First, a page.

Communal lifestyles, public protests, and innovations in fashion and music are hallmarks of the hippie movement of the 1960s-’70s. One of the biggest symbols of this American counterculture is the German Volkswagen bus. Local business owners Rita and Jason Ward from Little Green Booth, the Volkswagen-bus-turned-photo booth, and Bethany Carpenter of Panacea Brewing, ILM’s newest vegan restaurant and kombucha bar, are proving the VW community is still very much alive. Together they will host a car show and swap meet, Circle the Wagens, at Waterline Brewing on Saturday to celebrate the vehicle’s ongoing appeal.
The swap meet is a direct reflection of the simplicity of VW culture. “They aren’t as popular anymore because it’s hard to have a transaction where money isn’t involved,” Carpenter says. Participants bring spare parts sitting in their garage and trust the quality of another’s is equal to their own.
“People will help you pinpoint what part you need,” Rita shares. “It’s a really friendly community. People also like the conversation that comes out of swap meets, just as much as trading parts. It’s [great] to come together and talk about what you’re passionate about.”
Kindness is rampant within VW culture. Collectors reliably lend a helping hand in times of need. “People are willing to drop everything and tow you on the side of the road,” Rita says. “Everybody that owns a Volkswagen no matter where you are in life—what you’re doing, how old you are—will stop and do everything you can to help a fellow Volkswagen owner out.”
There are even Facebook groups in which folks can reach out when stranded on the side of the road. Fellow VW owners will coordinate help.
A lot of Volkswagen followers practice generosity outside of their tight-knit group as well. For example, Volkswagen enthusiasts Kyle Pennington and Jeremy Hardy are the founders of local nonprofit Vigilant Hope. Their nonprofit hosts a mobile shower trailer for the homeless community, and they hold public forums to talk about community problems not often discussed, such as food insecurity and racial injustice. They also have a coffee roastery on Lake Branch Drive and use their restored VW bus for coffee deliveries, in hopes of evolving it into a roaming coffee shop. Their renovated bus will appear at Circle the Wagens.
“What’s awesome about the Volkswagen community is it’s such a mish-mash of different cultures,” Pennington tells. “[A VW owner] can be a middle-class worker, a wanderlust traveler or even multi-millionaire, like Jay Leno. . . . You have the older hippie community still involved and the motivational force behind everything that’s Volkswagen now. But there’s a second wave of culture that’s into modifying and pushing Volkswagens to their limit.”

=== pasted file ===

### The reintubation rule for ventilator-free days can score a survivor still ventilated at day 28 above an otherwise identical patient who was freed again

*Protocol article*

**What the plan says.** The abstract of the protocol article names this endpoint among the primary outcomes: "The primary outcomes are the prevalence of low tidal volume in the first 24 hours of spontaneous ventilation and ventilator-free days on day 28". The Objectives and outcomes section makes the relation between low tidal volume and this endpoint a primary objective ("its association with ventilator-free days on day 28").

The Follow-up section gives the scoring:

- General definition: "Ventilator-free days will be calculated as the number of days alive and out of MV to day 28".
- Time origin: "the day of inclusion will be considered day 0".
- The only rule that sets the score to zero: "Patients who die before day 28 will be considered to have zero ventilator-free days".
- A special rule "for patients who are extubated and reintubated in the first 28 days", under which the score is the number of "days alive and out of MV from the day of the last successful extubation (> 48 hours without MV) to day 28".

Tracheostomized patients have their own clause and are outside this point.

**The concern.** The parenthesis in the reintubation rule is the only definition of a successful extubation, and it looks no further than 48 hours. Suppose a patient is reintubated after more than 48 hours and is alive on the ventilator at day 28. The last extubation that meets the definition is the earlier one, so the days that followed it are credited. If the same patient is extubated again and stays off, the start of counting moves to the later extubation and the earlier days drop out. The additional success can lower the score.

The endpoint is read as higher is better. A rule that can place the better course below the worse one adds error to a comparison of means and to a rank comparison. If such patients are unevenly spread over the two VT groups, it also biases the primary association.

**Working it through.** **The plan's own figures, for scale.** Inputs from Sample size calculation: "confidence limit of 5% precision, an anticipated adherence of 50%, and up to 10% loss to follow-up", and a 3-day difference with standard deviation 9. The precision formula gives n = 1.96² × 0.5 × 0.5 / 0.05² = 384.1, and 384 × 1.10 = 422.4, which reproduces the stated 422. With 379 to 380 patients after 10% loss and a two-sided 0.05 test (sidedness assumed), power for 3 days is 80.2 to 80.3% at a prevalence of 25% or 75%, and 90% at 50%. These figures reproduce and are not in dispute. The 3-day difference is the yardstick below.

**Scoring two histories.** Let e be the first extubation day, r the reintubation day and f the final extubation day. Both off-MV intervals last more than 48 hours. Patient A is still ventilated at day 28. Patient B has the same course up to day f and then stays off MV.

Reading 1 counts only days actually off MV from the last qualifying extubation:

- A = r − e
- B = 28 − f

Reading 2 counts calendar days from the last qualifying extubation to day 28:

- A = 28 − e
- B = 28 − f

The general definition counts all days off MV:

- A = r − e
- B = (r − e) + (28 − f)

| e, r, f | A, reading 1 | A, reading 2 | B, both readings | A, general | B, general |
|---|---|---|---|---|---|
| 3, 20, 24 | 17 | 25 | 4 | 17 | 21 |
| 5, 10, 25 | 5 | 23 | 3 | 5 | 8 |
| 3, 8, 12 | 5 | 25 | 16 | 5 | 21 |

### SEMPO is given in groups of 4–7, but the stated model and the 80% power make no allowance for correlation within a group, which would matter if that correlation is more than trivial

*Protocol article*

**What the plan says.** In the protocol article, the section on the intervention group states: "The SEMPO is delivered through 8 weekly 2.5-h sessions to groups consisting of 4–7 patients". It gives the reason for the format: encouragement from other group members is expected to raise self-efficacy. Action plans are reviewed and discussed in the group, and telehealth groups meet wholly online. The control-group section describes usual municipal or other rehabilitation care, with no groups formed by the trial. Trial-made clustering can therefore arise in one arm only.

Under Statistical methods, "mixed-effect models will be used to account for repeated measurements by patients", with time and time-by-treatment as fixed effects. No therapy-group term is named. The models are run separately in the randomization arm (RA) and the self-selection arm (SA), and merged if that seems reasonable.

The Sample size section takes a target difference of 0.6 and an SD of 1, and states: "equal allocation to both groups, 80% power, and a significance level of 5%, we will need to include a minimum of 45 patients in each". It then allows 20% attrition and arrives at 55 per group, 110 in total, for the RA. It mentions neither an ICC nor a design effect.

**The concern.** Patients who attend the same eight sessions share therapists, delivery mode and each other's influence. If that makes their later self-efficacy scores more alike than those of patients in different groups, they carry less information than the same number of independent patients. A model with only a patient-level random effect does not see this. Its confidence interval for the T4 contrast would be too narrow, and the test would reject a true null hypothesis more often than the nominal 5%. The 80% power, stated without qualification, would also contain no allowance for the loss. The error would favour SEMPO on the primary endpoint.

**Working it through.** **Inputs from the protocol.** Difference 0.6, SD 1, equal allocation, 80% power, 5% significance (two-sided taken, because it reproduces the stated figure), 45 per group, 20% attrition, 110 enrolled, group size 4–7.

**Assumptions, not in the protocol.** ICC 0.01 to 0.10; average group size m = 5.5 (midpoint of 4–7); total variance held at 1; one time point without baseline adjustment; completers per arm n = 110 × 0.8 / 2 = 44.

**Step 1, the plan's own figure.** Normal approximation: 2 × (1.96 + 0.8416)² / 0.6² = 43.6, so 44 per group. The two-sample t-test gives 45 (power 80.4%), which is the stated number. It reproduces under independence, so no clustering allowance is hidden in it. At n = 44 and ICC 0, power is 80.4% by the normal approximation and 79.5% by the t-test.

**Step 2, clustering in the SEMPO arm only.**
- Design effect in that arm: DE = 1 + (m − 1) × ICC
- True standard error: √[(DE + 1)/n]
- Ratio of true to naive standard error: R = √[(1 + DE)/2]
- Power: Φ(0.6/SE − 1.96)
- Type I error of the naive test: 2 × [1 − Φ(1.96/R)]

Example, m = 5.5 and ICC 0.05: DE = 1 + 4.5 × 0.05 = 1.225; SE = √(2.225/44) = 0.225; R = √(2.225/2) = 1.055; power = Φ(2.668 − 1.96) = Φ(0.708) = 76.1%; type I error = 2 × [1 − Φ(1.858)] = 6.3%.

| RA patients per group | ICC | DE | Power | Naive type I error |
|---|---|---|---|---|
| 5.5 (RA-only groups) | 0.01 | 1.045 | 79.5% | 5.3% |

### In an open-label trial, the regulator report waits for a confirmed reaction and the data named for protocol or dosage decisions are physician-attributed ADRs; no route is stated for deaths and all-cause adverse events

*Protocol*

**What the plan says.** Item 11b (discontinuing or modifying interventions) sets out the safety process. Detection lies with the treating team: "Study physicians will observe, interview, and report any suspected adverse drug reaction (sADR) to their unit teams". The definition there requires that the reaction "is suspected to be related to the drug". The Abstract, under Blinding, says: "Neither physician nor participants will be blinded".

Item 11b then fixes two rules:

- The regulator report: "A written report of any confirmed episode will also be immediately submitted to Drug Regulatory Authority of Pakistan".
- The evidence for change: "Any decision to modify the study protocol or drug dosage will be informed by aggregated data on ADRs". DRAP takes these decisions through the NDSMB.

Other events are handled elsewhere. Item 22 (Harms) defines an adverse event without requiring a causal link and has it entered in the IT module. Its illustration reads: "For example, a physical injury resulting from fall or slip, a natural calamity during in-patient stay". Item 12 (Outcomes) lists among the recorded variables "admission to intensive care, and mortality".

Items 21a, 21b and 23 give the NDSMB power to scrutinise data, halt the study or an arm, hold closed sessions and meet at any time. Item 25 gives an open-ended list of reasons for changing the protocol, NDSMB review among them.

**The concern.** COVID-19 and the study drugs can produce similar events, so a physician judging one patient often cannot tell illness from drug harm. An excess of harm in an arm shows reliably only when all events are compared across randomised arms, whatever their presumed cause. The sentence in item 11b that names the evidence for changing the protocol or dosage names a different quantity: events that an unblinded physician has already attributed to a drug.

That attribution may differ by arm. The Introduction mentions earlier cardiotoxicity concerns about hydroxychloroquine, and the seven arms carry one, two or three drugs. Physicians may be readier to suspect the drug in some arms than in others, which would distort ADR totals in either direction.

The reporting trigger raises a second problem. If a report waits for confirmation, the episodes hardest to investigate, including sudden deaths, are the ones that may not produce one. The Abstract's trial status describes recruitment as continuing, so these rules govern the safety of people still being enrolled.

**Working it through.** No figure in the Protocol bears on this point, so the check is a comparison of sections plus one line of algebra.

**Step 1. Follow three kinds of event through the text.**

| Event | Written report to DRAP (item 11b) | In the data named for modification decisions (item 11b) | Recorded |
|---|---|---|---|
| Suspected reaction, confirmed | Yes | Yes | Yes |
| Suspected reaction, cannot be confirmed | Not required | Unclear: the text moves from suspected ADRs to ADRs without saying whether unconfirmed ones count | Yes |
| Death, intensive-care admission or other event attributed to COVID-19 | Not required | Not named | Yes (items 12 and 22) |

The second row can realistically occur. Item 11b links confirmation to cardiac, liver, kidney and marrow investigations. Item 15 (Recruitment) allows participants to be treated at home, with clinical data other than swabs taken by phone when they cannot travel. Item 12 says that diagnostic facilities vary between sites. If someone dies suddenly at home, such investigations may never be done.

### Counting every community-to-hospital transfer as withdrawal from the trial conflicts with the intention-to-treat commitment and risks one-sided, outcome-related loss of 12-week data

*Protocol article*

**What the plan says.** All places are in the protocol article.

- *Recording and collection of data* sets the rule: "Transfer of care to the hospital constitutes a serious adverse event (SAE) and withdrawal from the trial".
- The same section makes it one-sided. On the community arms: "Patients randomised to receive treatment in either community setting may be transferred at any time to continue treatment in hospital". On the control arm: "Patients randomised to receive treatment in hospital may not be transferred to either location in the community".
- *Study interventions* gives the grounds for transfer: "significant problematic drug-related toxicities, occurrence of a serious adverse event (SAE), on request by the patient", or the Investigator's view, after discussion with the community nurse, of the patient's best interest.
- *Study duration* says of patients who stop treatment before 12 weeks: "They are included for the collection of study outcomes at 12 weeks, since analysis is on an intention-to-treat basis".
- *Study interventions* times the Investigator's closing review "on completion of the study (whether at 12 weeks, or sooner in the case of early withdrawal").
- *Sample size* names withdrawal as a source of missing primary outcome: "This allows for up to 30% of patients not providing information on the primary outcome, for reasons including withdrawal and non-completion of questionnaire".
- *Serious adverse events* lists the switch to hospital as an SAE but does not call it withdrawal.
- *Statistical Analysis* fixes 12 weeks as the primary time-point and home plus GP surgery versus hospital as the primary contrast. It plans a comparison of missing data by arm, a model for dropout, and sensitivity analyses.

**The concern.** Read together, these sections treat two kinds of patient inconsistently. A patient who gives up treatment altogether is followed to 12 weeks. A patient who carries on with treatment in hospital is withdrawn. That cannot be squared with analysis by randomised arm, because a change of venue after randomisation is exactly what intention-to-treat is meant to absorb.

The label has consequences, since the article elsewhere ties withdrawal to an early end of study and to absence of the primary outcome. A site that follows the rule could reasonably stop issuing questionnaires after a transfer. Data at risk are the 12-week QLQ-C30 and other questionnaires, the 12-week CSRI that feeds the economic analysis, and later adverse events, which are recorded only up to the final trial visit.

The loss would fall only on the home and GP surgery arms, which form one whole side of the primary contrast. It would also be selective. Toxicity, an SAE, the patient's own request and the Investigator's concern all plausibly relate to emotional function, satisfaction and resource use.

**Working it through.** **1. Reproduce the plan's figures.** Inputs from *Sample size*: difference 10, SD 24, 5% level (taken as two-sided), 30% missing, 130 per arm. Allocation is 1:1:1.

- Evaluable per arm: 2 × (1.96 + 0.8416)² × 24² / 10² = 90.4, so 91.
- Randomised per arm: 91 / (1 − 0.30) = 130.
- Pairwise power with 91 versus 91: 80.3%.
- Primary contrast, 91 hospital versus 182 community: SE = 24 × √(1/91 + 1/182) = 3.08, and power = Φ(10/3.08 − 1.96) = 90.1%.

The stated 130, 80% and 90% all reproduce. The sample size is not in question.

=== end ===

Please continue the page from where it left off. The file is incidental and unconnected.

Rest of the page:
VW always has stood for travel, adventure and freedom. Today’s restoration projects preserve that mentality but also continue in the creation of movable art—and without spending a lot of money. “You can get a shell pretty inexpensive and then you just go to a swap meet or buy parts online,” Rita says. For Little Green Booth, Jason is teaching himself how to weld and has installed interior bamboo paneling. Hardy and Pennington’s Vigilant Hope bus was once a bullet-hole-ridden shell with seized-up brakes. Carpenter’s aunt and uncle, Art and Robin Hill, bought the Panacea Brewing bus to renovate and discovered it was the home to an entire family of rats.
All VW restorers engage in the same first step: Check for rust, see if the motor turns over, and buy the Volkswagen owner’s Bible, “How to Keep Your Volkswagen Alive,” by John Muir and Richard Sealey.
In 2022 Volkswagen will relaunch the Microbus as an electric, self-driving vehicle— its first production since it was discontinued in 2013, due to safety concerns, including a lack of airbags and anti-lock brakes. The new bus will start at $70,000. VW’s Beetle, another iconic vehicle, has sold more than 22.5 million over the years. It, too, was discontinued in July 2019, due to a decrease in sales. “It brings a whole new level to [preservation,]” Rita says. “You got to hold on tight; it’s not going to get made again.”
Models are disappearing off the roads with their glory being confined to junkyards, backyards and garages. Revitalizing a VW helps continue the legacy of dying cars. For example, Little Green Booth has seats from a previously wrecked bus. “You want to keep the integrity of the bus,” Rita says. “You can create so much more than just a car you drive to the store.”
The community gets a boost from its car shows. Parents pass on their hard-working heritage to children; restorers get inspiration from others of their ilk. “You get immediate satisfaction, [thinking,] This bus is together because I did that,” Rita says. “You get work ethic out of it. It’s something for families to do that’s different, funky and productive.”
Born out of necessity for Wilmington to have its own VW car show (the closest are in Raleigh, Charlotte and Farmington), Circle the Wagens will feature a variety of vintage models. The Vanagon (a boxier, more reliable Microbus), Fastbacks (station wagon version of a Beetle), and hopefully a Thing (a small military-style vehicle) will make an appearance on Saturday. “It’s cool to see what types of models come out of the woodwork,” Pennington says.
Circle the Wagens prioritizes giving back and engaging with Wilmington nonprofits and businesses. All registration fees from the vehicles will be given to Wilmington’s award-winning nonprofit, DREAMS Center for Arts Education. DREAMS focuses on giving kids, ages 8-18, equitable access to an arts education. Food trucks will be onsite, and live music will come from Mike Blair and the Stonewalls. Boombalatti’s and Mother of Wild Flower House & Event Co. will operate out of their buses as well.
“We’re attracting such a crowd that remembers and resonates with the ‘60s-‘70s,” Carpenter says. “It’s not a fad; it’s sticking around forever.”